Due to being built on the shores of the River Main, Frankfurt’s full name is actually Frankfurt am Main, and even though Frankfurt is Germany’s financial center, do not let the skyscrapers give you the wrong idea about this historical city.
When people think of Frankfurt their minds are often taken to some of Europe’s largest skyscrapers, huge business conglomerates and busy men in suits. They are not totally wrong, after all Frankfurt is the de facto economic capital of the country. However, despite all the business that goes on, this multicultural metropole has plenty to offer to its visitors.
Frankfurt is inhabited by people from many different nationalities. Some are there on a short-term basis due to work, others have chosen Frankfurt as their permanent home. What this means is that there are quite a few hidden multicultural gems throughout Frankfurt built to accommodate its communities, but that also welcome tourists.
Despite hosting major events at the Messe Frankfurt, such as the world-renowned Frankfurt Book Fair, and attracting businessmen from all over the world, Frankfurt is a city of contrasts. Frankfurt attracts plenty of tourists interested in its historical side. Historical buildings, fine art galleries and museums coexist with huge multinational companies in their skyscrapers.
Frankfurt am Main is referred to as the “Chicago on the Main”. Frankfurt is one of the Germany’s most important cities (and one that consistently ranks in the top 10 of best cities to live in). One should not skip out on during trip to Germany.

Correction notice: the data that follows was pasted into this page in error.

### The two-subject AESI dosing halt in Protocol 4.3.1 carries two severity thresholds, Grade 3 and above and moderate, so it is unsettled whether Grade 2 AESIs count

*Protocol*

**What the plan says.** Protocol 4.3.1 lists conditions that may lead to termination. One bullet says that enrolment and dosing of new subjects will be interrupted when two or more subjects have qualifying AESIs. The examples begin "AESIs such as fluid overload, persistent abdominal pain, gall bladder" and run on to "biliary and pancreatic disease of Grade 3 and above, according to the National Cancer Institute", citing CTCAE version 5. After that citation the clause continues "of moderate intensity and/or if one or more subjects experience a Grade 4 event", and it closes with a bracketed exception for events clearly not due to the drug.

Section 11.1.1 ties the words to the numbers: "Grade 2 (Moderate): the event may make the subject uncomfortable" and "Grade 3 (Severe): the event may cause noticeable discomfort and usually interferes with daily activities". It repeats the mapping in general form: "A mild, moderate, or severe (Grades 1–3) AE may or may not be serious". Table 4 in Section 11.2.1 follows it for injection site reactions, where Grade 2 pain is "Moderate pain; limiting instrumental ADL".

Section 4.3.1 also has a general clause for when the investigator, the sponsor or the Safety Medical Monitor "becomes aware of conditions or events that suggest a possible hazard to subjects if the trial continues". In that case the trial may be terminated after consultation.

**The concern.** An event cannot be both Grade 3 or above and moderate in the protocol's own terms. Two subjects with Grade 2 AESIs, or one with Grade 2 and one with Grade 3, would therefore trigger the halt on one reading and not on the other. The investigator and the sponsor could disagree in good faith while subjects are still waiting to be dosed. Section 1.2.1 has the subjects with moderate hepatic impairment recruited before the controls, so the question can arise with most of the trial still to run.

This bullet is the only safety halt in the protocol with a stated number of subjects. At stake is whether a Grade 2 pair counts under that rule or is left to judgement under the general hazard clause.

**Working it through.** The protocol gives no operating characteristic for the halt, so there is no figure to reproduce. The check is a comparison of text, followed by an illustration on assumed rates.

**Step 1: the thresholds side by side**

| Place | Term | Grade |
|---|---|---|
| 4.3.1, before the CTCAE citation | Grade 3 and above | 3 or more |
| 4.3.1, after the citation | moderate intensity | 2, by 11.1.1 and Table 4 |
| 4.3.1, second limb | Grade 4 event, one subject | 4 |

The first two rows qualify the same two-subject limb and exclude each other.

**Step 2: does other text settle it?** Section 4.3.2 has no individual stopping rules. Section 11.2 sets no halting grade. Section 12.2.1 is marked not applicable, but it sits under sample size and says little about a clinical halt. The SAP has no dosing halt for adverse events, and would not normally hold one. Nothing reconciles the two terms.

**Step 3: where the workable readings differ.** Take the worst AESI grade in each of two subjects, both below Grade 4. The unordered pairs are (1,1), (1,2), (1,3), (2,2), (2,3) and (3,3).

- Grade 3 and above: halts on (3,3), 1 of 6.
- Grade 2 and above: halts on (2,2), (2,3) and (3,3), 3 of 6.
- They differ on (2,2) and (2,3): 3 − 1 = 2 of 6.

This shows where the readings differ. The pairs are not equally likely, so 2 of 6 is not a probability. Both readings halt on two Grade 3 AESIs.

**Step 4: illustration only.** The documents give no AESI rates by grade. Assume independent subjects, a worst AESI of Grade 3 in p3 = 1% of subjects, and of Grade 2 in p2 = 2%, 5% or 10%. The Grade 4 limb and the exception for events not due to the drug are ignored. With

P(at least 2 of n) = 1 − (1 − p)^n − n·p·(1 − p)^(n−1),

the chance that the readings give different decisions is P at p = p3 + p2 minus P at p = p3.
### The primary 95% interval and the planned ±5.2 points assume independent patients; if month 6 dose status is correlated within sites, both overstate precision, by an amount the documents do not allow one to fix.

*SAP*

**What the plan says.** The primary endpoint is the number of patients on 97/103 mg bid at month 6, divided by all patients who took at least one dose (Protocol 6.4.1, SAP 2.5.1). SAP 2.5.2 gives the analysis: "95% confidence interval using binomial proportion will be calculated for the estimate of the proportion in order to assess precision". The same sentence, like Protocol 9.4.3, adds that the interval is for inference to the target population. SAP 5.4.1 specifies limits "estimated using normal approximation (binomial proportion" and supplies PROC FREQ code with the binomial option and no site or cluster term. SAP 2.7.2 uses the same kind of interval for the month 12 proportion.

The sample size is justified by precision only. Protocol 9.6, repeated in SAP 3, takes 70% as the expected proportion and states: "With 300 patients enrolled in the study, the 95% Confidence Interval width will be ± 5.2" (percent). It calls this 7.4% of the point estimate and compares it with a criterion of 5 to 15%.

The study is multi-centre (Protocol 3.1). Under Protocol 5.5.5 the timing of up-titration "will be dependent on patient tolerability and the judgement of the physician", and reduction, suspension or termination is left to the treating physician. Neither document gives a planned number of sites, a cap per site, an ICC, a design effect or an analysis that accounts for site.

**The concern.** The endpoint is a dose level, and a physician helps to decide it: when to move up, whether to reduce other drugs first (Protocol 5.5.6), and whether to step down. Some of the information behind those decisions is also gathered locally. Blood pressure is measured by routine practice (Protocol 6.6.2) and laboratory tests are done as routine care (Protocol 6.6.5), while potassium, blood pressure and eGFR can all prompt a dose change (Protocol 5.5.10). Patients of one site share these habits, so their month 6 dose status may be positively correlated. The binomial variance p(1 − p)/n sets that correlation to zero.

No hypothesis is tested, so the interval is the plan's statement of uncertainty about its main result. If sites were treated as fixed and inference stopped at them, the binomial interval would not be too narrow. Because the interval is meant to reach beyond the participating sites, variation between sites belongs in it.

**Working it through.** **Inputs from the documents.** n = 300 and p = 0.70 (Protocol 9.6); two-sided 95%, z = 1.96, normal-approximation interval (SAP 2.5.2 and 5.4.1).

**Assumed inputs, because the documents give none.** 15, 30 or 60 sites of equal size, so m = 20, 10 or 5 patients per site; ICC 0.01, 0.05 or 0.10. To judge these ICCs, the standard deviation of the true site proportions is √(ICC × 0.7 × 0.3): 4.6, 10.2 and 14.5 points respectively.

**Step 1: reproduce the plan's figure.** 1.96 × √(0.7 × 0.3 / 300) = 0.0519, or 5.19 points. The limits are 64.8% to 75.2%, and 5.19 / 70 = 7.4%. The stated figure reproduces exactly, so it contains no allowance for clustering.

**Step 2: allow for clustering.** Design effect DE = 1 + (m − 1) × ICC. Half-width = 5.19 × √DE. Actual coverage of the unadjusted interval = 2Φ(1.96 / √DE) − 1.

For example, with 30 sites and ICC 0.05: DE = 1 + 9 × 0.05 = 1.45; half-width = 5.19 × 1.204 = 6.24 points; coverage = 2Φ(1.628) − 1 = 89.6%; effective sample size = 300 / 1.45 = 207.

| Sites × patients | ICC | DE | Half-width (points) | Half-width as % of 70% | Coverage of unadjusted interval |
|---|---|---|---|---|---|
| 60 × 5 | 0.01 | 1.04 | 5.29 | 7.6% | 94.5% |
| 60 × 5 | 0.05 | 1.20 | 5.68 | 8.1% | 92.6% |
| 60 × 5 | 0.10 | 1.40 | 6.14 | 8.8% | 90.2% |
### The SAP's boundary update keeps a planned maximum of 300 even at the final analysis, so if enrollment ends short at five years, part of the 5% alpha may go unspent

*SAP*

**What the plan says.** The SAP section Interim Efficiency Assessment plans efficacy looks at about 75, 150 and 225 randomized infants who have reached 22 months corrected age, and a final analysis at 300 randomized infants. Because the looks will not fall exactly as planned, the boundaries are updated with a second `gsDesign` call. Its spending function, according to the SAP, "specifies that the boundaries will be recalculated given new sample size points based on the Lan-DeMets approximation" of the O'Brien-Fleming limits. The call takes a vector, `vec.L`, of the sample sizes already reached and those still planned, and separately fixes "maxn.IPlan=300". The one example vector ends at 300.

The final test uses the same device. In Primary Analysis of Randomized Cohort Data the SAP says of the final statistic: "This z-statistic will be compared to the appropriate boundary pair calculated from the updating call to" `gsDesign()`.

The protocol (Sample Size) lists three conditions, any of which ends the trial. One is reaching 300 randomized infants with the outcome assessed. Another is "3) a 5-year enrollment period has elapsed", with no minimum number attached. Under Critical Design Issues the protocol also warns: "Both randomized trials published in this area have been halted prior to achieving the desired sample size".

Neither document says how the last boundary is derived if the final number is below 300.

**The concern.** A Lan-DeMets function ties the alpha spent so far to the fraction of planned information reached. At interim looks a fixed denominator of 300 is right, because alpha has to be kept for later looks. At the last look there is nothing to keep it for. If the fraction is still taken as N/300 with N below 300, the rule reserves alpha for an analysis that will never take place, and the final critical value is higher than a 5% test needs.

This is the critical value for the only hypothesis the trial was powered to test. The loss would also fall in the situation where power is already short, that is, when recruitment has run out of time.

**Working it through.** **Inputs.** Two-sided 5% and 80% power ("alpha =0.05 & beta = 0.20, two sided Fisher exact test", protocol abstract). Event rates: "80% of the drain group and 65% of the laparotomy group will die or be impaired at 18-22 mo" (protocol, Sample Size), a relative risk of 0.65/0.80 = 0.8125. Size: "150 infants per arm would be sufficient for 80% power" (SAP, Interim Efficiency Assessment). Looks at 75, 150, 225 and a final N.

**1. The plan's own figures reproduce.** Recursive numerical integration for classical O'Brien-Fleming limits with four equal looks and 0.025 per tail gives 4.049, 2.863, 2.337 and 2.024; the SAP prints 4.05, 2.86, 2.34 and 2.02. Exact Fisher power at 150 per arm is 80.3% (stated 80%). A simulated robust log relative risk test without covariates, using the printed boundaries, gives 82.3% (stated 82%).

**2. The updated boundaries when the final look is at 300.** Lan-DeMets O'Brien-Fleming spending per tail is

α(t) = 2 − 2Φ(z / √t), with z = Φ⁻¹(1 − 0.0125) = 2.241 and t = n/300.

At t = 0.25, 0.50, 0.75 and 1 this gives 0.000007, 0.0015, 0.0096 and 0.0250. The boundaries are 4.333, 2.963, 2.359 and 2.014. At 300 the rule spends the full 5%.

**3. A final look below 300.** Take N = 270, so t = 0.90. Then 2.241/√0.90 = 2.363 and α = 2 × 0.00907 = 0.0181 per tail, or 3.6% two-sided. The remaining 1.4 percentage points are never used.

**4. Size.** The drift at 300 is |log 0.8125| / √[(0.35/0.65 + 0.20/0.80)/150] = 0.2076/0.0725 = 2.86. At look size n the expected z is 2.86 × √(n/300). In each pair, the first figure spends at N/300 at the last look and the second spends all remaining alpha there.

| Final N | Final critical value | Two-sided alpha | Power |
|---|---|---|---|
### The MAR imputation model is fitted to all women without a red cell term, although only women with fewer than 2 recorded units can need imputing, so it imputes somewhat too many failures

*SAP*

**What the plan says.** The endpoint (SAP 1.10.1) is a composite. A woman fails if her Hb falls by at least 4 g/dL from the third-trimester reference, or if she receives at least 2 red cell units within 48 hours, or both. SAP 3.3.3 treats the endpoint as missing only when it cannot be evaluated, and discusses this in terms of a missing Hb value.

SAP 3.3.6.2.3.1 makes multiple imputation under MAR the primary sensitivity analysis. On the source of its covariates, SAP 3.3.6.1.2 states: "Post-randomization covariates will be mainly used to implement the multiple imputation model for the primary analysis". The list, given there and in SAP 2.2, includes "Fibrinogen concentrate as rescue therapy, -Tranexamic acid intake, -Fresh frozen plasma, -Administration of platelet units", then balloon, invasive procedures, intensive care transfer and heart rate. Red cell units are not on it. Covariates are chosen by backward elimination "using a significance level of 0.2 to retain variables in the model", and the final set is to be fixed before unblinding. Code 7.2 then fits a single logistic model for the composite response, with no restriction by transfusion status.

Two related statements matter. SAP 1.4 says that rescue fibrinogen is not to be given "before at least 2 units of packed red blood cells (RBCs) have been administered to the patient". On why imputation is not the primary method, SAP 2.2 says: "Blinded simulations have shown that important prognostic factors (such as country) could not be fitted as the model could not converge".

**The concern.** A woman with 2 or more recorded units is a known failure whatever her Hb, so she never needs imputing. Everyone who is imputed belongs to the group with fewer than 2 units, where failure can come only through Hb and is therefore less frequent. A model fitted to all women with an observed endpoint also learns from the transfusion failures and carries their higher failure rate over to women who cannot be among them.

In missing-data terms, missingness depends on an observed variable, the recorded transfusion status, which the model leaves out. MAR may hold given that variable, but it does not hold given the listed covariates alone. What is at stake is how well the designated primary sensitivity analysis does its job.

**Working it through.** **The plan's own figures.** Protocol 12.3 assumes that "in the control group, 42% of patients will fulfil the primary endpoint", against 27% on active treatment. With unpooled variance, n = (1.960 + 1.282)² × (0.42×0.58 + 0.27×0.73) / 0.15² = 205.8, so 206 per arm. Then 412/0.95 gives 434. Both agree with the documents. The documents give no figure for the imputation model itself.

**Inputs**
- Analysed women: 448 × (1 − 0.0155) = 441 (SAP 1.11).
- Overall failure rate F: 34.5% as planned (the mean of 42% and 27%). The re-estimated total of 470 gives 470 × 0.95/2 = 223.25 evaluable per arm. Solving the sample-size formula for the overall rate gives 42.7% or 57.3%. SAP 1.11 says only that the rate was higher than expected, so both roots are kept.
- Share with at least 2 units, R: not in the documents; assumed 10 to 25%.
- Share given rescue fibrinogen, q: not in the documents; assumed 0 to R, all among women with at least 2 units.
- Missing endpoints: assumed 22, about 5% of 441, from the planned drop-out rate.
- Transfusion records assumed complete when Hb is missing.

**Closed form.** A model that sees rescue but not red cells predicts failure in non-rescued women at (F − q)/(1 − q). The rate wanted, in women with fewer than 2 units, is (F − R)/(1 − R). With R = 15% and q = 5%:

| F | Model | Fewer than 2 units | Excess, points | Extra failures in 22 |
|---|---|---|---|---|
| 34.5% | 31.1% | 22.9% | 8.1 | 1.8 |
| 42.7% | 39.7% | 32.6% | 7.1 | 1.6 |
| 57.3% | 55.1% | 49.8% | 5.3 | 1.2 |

What to visit in Frankfurt
The Römerberg is a weirdly shaped, but very photogenic, historical town square. Its name is derived of the Römer, three adjacent buildings that house the city hall since the 15th century. In front of the city hall is the Renaissance Fountain of Justice which dates back to 1543. The square also features the St. Nicholas Church, which somehow endured World War II without suffering any significant damage.
The Museumsufer is a cluster of 12 museums, located on both banks of the River Main. Although it is not a historical location (the idea was developed in the late-20th century), the Museumsufer is where you’ll some of the most important Frankfurt museums. During August, the Museumsufer hosts the Museumsiferfest, so plan your trip accordingly.
The Städel Museum is one of Germany’s best museums. It was founded in 1815 and besides displaying contemporary art it also displays paintings from the 1300s to the present. The Städel Museum has works from painters such as Botticelli, Rembrandt, Hieronymus Bosch, Vermeer, Degas and many others.
This 200-meter-tall skyscraper is the only skyscraper with a public observation deck. It’s the 4th tallest building in Germany (the other 3 are also located in Frankfurt) and offers an excellent view of the entire city. You should visit the Main Tower on Fridays and Saturdays if you’re interested in seeing the city lighting up, since during those days the observation deck stays open until 11 PM.